Let’s say, for example, that you need to create trust. Trust among a user and a brand. Or between a user and another user. Trust is not a quantity, not a thing, and is not possessed by either a brand or a user. Trust describes a relation. It can be extended and given, just as it can be withdrawn and canceled. It is built on the basis of risk, for without risk, trust is unnecessary. It can be offloaded to system properties and mechanisms, where it functions as reliability, confidence, and dependability.

It can be represented, as in a badge, points, or other status- and reputation-endowing icon. But then, the bias introduced by the representations themselves must be taken into account. For they will inform and shape the behaviors of some users. And when this occurs, trust leaks, and leaks can be toxic.

You may not want to represent trust, to leverage it as a value added by social participation to content (products, brands, people). You may, instead, want to build relational trust among users. You may, in other words, be a LinkedIn and not a Yelp. Trust built among users might be realized as a measure of reputation capital, in which case you are dealing with the perception of trust. If, however, you are an OKCupid and you wish to capture interpersonal trust, valid and reliable experiences matter more than peer perceptions.

And that’s just trust. There are many more social attributes cited as sought-after social value adds. (As well as many that companies wish to avoid.) In addition to trust (be it reputation and perception; experiential and interpersonal; systemic and functional…) there are: desire, competition, collaboration, affinity, buzz, popularity, and much more.

Each is a social attribute brought into existence only by virtue of participating, engaged, individuals. Channeled, captured, articulated, leveraged, protected, constrained and so on by your system, yes. But produced only because users tacitly understand and voluntarily (with interest) participate in collusion with your desired efforts.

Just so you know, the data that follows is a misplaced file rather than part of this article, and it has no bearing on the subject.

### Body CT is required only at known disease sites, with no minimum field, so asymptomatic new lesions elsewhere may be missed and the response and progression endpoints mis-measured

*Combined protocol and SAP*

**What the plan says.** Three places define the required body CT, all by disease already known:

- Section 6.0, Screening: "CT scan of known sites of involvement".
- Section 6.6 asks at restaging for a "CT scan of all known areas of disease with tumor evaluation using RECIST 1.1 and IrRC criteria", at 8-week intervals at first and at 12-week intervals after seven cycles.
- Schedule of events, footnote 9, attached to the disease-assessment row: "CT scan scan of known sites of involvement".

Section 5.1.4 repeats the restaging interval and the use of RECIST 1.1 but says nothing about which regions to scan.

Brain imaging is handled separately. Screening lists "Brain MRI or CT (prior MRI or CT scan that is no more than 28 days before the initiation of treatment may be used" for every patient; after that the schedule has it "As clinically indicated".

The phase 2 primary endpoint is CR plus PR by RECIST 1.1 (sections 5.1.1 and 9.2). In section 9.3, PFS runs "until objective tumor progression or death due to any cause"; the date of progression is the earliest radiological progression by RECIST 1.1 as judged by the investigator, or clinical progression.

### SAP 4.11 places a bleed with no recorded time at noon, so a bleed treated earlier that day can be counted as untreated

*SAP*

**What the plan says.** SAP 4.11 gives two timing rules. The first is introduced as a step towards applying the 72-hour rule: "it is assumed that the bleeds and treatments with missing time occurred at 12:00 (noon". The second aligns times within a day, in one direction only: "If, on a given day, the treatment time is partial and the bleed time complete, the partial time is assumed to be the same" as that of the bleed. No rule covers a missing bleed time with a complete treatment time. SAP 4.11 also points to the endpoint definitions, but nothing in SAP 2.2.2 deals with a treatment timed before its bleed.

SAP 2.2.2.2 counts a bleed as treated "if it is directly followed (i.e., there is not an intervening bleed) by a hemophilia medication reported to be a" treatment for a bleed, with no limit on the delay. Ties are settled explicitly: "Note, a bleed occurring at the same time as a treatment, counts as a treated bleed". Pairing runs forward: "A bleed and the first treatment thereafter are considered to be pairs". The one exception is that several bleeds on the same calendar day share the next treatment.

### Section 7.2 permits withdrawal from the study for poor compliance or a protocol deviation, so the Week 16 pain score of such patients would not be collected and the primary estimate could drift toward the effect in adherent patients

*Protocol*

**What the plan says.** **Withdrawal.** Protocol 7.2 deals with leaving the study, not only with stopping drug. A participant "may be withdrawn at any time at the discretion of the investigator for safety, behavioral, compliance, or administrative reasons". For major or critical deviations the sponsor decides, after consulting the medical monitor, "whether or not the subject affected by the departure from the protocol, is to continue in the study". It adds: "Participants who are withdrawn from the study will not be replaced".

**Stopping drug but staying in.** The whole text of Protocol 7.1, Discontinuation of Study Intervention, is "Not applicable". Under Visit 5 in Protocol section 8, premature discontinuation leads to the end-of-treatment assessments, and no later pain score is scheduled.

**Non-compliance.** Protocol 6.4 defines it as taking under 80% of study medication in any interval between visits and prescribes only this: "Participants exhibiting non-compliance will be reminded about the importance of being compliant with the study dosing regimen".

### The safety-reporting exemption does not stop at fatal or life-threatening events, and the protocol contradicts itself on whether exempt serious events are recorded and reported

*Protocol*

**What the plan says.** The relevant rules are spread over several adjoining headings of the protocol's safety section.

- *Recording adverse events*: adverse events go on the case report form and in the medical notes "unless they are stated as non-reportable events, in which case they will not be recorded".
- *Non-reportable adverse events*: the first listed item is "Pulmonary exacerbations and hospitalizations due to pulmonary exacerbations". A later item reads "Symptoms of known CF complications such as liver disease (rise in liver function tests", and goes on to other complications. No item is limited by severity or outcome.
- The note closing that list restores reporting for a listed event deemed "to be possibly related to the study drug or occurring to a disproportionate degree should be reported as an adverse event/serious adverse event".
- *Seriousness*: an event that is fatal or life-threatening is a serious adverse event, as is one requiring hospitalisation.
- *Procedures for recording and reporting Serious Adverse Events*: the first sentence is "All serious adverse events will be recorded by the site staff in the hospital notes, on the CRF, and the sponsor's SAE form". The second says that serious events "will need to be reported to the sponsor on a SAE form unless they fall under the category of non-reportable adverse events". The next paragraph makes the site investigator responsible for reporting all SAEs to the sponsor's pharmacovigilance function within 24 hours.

This is not the kind of social engineering you achieve on the fly. And the high failure rate of social media startups is testimony to this. Millions have been thrown down the drain by entrepreneurs who could identify what they’d built their platform for, but who couldn’t tell you how it worked, socio-logically speaking.

Users are not all alike. And most of us do not amble about with multiple user types and differentiated social practices in mind. We assume that our users are like us. Well they’re not. They don’t think, want, express, interpret, respond, stick around, or leave like us. Just ask a few of them. They won’t see your product for what you want, won’t use it as you hoped, and won’t establish the same tight affinity for it as you have (out of necessity).

So how are you going to capture the fleeting and transient attention and interest of an audience already distracted? Only on the basis of the engagement of others. For which you have designed for experiences that are diverse and multi-faceted. Interactive and ongoing.

A final thought on the importance of your social interaction model. All systems are dynamic and changing. New user habits and social practices emerge as tools and technologies make them possible; others then pass and fade away. There’s an element, a strong one, of the event, to all social media.

As event planners know when to schedule the coffee break, and when to open the bar, so, too, your social roadmap should anticipate future developments. Even if you cannibalize early practices for the sake of shaping new ones. A good model will not be stiff and inflexbile, but rather agile and dynamic.

That’s probably enough on this for now. There’s a book in here. But it’s a Friday.


  • The keypoint is this

    “Users are not all alike. And most of us do not amble about with multiple user types and differentiated social practices in mind.”

    and the model is coming out of this is a behavioral interaction model.

  • I have your blog bookmarked to keep up with any fresh posts.    

  •  “Users are not all alike. And most of us do not amble about with multiple user types and differentiated social practices in mind.”

    User metrics on different platforms get very interesting. As an example, you may have a different aggregate cohort following you on Twitter than on Facebook – and still others on LinkedIn and a blog. Assuming you recognize this, and want a mashup of these cohorts as your client base/audience, how the groups interact can be a non-trivial issue.

  • Thank you for good job!  A website with information really exciting, congratulations to the author!